3 Entrepreneurial Lessons Learned on the Path from Intern to CEO

Khalil Fuller is the CEO of Learn Fresh, which makes NBA Math Hoops, a basketball board game and mobile app that uses math problems and real-world NBA and WNBA statistics to improve students’ math literacy and engagement. He’s also a college senior, studying education and social entrepreneurship at Brown University.

image Growing up L.A., Khalil saw his friends become increasingly disengaged from school, especially math class. “I started tutoring kids and realized there was nothing fun to make math really relevant to them, so they didn’t make the connection between math class and the rest of the world. And they didn’t want to do their homework — they wanted to go outside and play basketball.”

At Brown, Khalil met Bill Daugherty, an entrepreneur and former NBA executive who’d teamed up with Tim Scheidt, veteran math educator and inventor of a prototype math board game. “For the earliest versions, it wasn’t Kobe and LeBron,” Khalil recounts, “it was Johnny SlamDunk and Andrew ThreePointer. Bill and I said, ‘if this is somewhat fun and the kids like it, it could be much more powerful if it had real NBA players.’”

When it was clear that the kids did like it through some early testing and incubation with Big Picture Learning, they brought the game to the NBA to see about those real-life players. “The NBA really liked the fact that we had a purely social mission,” Khalil reports. “They actually gave us a royalty-free license for the first time in their history.”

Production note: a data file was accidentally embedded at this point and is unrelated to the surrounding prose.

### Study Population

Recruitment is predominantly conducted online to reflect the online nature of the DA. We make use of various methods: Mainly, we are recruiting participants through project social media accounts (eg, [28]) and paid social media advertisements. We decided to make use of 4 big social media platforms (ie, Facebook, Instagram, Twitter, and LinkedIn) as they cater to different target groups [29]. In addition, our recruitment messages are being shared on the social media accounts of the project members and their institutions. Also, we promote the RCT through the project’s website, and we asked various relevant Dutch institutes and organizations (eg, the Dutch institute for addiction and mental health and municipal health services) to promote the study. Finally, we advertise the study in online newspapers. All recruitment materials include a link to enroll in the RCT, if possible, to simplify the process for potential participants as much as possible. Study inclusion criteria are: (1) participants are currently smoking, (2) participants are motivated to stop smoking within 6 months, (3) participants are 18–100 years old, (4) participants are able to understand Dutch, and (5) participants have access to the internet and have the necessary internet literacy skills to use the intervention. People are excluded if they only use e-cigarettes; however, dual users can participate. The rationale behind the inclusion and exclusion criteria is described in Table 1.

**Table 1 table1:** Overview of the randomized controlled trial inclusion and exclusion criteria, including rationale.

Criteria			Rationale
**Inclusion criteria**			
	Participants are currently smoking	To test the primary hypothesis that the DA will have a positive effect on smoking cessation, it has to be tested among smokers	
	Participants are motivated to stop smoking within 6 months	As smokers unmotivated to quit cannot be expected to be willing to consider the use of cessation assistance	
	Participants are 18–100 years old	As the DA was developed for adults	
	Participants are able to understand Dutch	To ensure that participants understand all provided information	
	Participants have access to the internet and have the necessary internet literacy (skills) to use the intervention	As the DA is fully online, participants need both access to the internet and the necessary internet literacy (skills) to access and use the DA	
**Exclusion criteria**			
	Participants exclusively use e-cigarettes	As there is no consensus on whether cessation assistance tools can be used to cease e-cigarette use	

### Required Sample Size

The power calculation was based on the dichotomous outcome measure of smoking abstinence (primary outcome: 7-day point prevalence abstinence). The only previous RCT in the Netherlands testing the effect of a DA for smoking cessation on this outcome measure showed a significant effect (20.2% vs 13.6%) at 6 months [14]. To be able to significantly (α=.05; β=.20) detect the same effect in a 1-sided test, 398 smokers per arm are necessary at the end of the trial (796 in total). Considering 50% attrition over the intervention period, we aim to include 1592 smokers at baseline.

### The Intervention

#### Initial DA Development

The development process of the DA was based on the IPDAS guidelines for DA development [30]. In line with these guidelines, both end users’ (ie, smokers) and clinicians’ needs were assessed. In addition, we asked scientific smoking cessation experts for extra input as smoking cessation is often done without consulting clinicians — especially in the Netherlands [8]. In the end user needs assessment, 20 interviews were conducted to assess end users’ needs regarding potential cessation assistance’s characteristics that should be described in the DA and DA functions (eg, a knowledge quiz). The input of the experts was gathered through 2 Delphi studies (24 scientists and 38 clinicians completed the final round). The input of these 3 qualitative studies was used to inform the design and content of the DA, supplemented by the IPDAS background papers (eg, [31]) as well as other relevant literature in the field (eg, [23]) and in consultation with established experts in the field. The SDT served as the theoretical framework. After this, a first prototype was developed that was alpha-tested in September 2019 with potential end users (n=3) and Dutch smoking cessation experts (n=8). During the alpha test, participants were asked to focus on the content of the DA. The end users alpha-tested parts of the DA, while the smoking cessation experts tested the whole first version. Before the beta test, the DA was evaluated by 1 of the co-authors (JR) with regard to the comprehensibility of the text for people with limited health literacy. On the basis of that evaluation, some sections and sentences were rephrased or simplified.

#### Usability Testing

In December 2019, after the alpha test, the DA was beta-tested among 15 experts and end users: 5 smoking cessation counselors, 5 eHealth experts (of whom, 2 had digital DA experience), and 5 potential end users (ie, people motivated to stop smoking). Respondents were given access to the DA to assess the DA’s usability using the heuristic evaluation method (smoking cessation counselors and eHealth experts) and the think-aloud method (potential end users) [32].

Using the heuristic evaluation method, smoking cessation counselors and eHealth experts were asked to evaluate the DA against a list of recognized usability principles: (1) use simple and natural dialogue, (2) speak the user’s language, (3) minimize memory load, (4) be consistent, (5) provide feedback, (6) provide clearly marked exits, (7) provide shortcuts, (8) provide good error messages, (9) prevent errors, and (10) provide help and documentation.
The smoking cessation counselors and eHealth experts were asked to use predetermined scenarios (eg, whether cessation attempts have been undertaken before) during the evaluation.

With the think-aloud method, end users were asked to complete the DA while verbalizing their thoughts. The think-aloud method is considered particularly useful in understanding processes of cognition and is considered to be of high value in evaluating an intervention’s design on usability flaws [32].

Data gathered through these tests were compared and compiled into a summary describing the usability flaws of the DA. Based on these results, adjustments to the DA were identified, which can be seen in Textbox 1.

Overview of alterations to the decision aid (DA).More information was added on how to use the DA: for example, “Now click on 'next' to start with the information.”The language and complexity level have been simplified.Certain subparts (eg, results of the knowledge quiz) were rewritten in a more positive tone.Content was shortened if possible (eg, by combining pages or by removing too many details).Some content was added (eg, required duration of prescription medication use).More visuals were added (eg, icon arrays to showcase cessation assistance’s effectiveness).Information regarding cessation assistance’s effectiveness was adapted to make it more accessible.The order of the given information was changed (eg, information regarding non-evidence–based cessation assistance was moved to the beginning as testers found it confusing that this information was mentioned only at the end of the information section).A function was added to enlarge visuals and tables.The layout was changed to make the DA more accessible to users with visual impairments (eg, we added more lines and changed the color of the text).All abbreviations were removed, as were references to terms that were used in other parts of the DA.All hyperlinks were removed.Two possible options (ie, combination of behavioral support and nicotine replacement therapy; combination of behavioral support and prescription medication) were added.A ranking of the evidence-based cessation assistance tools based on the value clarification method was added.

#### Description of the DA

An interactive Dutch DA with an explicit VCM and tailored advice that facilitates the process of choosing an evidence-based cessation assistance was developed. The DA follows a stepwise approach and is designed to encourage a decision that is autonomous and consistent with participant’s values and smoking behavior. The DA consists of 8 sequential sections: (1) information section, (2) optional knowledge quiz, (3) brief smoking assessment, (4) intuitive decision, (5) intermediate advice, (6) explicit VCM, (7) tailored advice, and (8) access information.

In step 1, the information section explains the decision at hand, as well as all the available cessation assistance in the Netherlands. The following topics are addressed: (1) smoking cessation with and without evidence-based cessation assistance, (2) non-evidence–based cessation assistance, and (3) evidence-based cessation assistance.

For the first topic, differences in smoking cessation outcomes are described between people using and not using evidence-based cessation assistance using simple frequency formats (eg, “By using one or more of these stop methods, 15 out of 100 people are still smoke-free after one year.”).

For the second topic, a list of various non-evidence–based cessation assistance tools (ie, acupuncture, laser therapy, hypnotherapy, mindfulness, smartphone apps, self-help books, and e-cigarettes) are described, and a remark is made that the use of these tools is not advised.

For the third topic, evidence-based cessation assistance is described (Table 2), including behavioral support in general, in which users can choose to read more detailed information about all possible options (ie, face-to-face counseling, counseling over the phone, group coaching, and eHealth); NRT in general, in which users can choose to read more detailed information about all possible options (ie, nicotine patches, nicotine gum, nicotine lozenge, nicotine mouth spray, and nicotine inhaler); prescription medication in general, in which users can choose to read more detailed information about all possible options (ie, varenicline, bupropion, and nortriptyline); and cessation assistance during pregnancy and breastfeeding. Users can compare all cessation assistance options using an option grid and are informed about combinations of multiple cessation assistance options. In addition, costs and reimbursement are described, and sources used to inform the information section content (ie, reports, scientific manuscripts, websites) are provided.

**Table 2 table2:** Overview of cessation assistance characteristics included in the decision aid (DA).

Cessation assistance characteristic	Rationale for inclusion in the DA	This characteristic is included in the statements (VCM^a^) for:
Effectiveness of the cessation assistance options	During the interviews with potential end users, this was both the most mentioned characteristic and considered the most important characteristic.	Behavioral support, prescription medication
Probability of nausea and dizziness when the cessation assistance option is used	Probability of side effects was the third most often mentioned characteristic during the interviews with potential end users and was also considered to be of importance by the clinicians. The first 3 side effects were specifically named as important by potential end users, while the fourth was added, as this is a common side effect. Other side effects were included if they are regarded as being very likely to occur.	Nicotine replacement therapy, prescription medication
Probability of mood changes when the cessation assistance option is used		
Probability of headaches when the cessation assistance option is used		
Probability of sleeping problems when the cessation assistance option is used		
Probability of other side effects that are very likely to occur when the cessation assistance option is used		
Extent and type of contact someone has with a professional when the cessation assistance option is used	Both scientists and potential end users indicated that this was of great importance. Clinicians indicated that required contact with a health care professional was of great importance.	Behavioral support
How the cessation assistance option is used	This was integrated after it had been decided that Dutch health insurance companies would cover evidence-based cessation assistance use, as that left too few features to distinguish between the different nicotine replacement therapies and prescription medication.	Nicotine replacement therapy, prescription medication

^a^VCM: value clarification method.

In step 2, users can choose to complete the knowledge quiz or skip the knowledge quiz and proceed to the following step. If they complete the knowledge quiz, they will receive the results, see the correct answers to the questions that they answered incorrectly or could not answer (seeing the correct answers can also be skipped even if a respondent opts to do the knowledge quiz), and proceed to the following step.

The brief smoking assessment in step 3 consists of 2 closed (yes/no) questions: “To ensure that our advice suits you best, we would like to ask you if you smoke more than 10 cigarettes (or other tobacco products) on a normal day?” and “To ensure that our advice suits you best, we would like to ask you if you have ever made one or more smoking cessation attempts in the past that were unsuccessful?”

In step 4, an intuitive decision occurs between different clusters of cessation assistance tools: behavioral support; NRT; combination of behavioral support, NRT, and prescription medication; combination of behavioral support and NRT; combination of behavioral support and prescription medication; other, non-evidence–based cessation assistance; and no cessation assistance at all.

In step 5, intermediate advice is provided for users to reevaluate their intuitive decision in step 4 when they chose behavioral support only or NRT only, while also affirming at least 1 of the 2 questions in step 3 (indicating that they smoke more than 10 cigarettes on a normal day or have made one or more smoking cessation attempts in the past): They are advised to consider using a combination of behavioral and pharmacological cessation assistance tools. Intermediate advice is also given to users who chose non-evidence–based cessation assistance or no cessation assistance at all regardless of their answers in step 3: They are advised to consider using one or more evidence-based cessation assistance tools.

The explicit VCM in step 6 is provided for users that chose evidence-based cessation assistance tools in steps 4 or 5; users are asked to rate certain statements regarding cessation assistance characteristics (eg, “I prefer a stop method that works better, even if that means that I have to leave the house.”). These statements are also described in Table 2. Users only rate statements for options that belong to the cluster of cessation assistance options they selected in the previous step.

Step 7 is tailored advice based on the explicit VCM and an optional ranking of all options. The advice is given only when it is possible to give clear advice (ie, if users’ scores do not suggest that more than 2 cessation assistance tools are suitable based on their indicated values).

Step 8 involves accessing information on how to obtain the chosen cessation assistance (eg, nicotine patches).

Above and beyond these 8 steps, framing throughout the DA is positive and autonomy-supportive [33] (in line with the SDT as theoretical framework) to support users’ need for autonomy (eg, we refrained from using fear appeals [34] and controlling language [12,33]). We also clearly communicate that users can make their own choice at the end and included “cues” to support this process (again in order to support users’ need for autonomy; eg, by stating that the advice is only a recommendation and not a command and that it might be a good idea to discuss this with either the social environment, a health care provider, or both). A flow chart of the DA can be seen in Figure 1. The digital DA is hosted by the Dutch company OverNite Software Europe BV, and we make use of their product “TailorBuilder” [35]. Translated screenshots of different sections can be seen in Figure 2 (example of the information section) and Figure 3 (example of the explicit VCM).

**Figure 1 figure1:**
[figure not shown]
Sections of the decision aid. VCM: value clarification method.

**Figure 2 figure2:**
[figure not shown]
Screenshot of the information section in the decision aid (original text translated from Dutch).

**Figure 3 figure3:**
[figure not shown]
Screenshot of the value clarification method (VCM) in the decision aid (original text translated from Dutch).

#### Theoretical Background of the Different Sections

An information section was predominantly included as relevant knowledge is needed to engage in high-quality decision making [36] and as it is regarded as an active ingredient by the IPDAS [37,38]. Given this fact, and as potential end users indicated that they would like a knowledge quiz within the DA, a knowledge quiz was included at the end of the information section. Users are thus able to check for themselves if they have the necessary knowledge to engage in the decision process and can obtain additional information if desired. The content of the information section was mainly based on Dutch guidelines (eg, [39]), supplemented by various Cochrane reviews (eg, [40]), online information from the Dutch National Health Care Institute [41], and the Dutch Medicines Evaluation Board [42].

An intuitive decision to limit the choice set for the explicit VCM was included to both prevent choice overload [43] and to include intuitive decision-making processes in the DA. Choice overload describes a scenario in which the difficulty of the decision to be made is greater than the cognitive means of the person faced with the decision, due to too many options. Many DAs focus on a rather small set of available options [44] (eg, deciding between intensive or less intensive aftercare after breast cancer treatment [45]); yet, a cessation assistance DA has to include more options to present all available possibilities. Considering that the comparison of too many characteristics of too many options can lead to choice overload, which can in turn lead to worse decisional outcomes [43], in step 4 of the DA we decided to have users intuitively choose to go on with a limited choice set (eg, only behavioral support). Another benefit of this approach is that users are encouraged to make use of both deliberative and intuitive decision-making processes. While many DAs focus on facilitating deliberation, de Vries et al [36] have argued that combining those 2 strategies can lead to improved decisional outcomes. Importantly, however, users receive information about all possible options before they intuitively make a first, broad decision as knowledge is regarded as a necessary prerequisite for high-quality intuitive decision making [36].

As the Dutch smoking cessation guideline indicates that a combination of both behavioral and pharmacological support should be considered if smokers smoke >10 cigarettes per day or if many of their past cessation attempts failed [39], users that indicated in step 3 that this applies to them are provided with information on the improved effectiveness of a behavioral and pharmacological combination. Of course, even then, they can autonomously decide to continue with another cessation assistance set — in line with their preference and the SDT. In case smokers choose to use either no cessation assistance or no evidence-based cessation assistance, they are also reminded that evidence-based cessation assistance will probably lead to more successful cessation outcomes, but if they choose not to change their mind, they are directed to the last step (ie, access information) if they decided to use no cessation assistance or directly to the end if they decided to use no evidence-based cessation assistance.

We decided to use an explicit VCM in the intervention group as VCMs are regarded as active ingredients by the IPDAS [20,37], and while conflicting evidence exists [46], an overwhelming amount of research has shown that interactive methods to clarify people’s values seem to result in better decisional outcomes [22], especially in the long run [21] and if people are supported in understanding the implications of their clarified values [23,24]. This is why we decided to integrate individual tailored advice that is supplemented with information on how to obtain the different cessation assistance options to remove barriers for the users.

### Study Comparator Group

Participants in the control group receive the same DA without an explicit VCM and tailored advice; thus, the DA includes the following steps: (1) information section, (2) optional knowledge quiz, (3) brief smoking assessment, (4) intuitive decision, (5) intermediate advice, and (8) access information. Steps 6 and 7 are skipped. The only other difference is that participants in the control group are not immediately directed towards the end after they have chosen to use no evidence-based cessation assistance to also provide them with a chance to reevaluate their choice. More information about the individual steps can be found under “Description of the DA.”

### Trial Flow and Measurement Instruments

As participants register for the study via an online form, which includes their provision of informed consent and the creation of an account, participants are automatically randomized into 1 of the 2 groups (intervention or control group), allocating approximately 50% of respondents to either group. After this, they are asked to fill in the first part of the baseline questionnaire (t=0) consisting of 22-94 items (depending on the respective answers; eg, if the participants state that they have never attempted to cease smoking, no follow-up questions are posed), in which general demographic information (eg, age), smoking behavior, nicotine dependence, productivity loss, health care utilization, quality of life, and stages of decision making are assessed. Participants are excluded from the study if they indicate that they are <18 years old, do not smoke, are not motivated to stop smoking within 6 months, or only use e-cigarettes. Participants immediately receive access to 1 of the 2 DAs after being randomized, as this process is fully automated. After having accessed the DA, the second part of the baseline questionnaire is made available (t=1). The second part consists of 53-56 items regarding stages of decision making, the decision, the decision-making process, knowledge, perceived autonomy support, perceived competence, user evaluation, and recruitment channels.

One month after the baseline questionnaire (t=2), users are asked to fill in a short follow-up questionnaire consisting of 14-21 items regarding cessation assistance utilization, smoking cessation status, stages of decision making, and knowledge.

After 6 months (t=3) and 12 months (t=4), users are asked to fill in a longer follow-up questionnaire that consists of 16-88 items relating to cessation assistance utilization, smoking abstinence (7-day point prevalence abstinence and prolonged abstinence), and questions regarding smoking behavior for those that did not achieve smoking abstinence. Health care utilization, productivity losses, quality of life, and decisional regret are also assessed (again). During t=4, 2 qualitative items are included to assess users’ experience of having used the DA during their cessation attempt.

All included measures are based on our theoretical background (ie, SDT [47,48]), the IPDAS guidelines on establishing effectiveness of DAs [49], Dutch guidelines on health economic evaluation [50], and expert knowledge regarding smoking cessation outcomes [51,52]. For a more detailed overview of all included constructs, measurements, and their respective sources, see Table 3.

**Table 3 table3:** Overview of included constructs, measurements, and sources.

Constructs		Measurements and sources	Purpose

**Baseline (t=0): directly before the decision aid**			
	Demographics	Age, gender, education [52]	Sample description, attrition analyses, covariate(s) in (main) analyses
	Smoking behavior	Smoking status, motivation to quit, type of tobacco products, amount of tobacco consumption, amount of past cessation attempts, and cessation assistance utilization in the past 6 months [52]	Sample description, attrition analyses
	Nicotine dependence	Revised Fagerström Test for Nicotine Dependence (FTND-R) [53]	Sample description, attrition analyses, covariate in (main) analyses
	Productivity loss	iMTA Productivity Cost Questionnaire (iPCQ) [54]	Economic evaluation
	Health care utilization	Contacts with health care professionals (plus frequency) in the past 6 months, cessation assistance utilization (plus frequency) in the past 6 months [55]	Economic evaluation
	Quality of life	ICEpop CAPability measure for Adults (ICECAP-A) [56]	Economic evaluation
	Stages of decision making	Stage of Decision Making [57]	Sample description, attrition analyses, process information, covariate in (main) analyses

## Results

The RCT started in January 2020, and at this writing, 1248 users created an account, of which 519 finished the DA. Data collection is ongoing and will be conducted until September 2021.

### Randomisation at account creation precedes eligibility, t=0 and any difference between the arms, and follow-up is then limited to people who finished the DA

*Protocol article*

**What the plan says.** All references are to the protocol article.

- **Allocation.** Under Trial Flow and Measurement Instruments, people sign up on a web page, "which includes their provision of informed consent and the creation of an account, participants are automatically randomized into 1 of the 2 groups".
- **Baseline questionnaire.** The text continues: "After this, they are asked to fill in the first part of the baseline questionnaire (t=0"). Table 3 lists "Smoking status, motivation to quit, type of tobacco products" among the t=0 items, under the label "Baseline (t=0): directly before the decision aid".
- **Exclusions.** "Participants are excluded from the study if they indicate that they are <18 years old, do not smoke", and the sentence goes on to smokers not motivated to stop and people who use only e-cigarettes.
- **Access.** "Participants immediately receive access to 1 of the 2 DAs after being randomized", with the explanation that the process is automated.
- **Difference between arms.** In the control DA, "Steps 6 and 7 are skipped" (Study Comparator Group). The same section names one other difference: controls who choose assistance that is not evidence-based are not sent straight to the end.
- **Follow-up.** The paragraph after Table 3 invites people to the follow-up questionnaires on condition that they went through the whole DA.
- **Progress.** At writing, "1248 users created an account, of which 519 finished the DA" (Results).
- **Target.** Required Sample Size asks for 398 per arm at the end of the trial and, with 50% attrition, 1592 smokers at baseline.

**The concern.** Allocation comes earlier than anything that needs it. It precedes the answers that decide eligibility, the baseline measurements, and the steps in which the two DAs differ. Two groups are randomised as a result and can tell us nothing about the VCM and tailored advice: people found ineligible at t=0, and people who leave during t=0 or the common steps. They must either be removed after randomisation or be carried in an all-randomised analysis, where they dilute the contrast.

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NBA Math Hoops officially launched along with the opening of the NBA season. Starting with Cleveland this year, the nonprofit will partner with various NBA cities to work with the local school district, get teams involved in classrooms, and build networks around the game.

While Khalil took some time off from Brown to focus on NBA Math Hoops, he’s back in his senior year, taking a full course load, running the business, and still making it to hockey practice. He’s also approaching this year differently. “I’m getting a lot more out of my classes now, having this ‘real world experience.’ I realized I may be young, passionate, and energetic, but I do need to learn more about education if I’m going to be in this field for a long time. I need to grow my educational prowess.”

Khalil is also growing his business prowess, advancing from college student and intern to CEO in only a few months. Here he shares three lessons he learned along the way about entrepreneurship and making a successful product:

1.   Be guided by simplicity to avoid the trap of adding too many bells and whistles in response to feedback.

We had a few small pilots in 2010 and a national pilot last June with about 130 schools around the country. With the small pilot, NBA Math Hoops was just the physical board game. The teachers said they wanted something more robust, so we had the bright idea to create what we call the “classroom kit”, which had eight full board games in a big box and much more fully thought-out curriculums surrounding the actual game. And that’s what we used for the national pilot.